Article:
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  • Breakfast at Tiffany's (50th Anniversary Edition) [Blu-ray]
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Breakfast at Tiffany's (50th Anniversary Edition) [Blu-ray]


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Product Details

  • Actors: Audrey Hepburn, George Peppard, Patricia Neal, Buddy Ebsen, Martin Balsam
  • Directors: Blake Edwards
  • Writers: George Axelrod, Truman Capote
  • Producers: Martin Jurow, Richard Shepherd
  • Format: Multiple Formats, Blu-ray, Dubbed, NTSC, Subtitled, Widescreen
  • Language: English
  • Subtitles: English, French, Portuguese, Spanish
  • Dubbed: French, Portuguese, Spanish
  • Region: Region A/1 (Read more about DVD/Blu-ray formats.)
  • Aspect Ratio: 1.85:1
  • Number of discs: 1
  • Rated: NR (Not Rated)
  • Studio: Paramount
  • DVD Release Date: September 20, 2011
  • Run Time: 115 minutes
  • Average Customer Review: 4.4 out of 5 stars  See all reviews (974 customer reviews)
  • ASIN: B001UHOWW4
  • Amazon Best Sellers Rank: #41,499 in Movies & TV (See Top 100 in Movies & TV)
  • Learn more about "Breakfast at Tiffany's (50th Anniversary Edition) [Blu-ray]" on IMDb

Special Features


- Original Theatrical Trailer (HD) - Commentary by Producer Richard Shepherd
- A Golightly Gathering (HD)
- Henry Mancini: More Than Music (HD)
- Mr. Yunioshi: An Asian Perspective (HD)
- The Making of a Classic
- It's So Audrey: A Style Icon
- Behind the Gates: The Tour
- Brilliance in a Blue Box
- Audrey's Letter to Tiffany
- Galleries

Editorial Reviews

Product Description

“I’m crazy about Tiffany’s...Nothing very bad could happen to you there!” For the first time ever, this meticulously restored screen gem is available on Blu-ray™. Holly Golightly (Audrey Hepburn) delights audiences as the carefree ingénue searching Manhattan for a dream millionaire to marry. George Peppard plays the struggling, “sponsored” young writer who gets swept away in Holly’s chaotic-yet-enchanting lifestyle. Directed by Blake Edwards (The Pink Panther, Victor/Victoria), this two-time Oscar®-winning film features Henry Mancini’s honored score*, as well as his and Johnny Mercer’s Academy Award®-winning song, “Moon River.”

*Winner: Best Music – Music Score of a Dramatic or Comedy Picture, 1961. Winner: Best Music (Song), 1961.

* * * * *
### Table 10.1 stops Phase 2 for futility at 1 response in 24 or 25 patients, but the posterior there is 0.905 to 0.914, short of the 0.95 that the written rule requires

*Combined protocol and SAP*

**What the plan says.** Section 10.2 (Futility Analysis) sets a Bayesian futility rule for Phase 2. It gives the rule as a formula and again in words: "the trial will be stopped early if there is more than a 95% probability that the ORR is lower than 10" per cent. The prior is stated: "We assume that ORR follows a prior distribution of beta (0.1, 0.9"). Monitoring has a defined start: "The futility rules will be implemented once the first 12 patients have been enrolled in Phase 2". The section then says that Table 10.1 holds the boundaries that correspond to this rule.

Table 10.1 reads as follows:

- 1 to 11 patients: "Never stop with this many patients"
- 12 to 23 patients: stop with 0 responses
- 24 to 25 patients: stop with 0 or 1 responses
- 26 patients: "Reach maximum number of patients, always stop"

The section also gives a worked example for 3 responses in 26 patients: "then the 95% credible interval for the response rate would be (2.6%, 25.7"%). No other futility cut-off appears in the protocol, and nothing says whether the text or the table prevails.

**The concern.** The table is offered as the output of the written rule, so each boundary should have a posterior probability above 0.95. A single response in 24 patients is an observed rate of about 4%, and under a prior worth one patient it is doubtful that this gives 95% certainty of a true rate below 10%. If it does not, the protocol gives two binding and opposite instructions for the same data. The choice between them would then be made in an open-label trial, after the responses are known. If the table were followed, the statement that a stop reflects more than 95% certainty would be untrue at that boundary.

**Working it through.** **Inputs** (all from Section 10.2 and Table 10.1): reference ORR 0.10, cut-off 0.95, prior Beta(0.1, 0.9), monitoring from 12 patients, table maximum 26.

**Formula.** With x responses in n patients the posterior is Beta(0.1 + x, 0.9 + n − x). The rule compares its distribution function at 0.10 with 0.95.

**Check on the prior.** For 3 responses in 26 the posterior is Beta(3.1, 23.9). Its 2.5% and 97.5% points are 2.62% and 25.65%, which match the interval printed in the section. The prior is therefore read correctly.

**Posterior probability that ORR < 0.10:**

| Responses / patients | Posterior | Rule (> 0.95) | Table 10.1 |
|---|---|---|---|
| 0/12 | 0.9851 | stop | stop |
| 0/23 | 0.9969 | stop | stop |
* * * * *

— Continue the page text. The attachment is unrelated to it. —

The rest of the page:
Amazon.com

No film better utilizes Audrey Hepburn's flighty charm and svelte beautythan this romantic adaptation of Truman Capote's novella. Hepburn's urban sophisticate Holly Golightly, an enchanting neurotic living off the gifts of gentlemen, is a bewitching figure in designer dresses and costume jewelry. George Peppard is her upstairs neighbor, a struggling writer and "kept" man financed by a steely older woman (Patricia Neal). His growing friendship with the lonely Holly soon turns to love and threatens the delicate balance of both of their compromised lives. Taking liberties with Capote's bittersweet story, director Blake Edwards and screenwriter George Axelrod turn New York into a city of lovers and create a poignant portrait of Holly, a frustrated romantic with a secret past and a hidden vulnerability. Composer Henry Mancini earned Oscars for the hit song "Moon River" and his tastefully romantic score. The only sour note in the whole film is Mickey Rooney's demeaning performance as the apartment's Japanese manager, an offensively overdone stereotype even in 1961. The rest of the film has weathered the decades well. Edwards's elegant yet light touch, Axelrod's generous screenplay, and Hepburn's mix of knowing experience and naiveté combine to create one of the great screen romances and a refined slice of high society bohemian chic. --Sean Axmaker

Customer Reviews

Great story, flawless acting.
Loraine H
I fell in love with this movie and just had to have it to watch at all times.
ashley
A film really you can watch many many times without getting bored.
Otto Yuen

Most Helpful Customer Reviews

Format: DVD
Excellent!

A word that can describe the Centennial Collection release of the 1961 film "Breakfast at Tiffany's", the classic romantic comedy starring Audrey Hepburn and George Peppard.

Having reviewed previous versions of "Breakfast at Tiffany's" before on DVD, I'm sure many Audrey Hepburn fans are probably wondering how else can Paramount improve from the 2006 45th Anniversary Edition on DVD? Well, I can tell you right now... plenty! Please read on.

A film that stars quite a bit of talent, "Breakfast at Tiffany's" remains not just one of the most memorable romantic films of all time but a film that exemplifies the beauty of Audrey Hepburn, the chic style of the times and more (which I will discuss more in the special features portion of my review).

VIDEO & AUDIO:

The film is presented in widescreen format, enhanced for 16:9 TV's. A lot of the Centennial Collection releases have been remastered for high definition and having the previous DVD's, I can tell you that the DVD looks great. But I can only imagine how this film would look in 1080P if released in Blu-ray.

Audio is featured in Dolby Digital English 5.1 Surround/English, Restored Mono, French Mono and Spanish Mono. The film of course is dialogue-driven but sure enough, the music of Harry Mancini is alive and well when blaring through your speakers.

SPECIAL FEATURES:

As mentioned before, there have been several releases of "Breakfast at Tiffany's" prior to this Centennial Collection, the older DVD's really hardly came with anything but the trailer until the 2006 "Special 45th Anniversary Collector's Edition" which came with a good number of special features and a commentary by producer Richard Shepherd.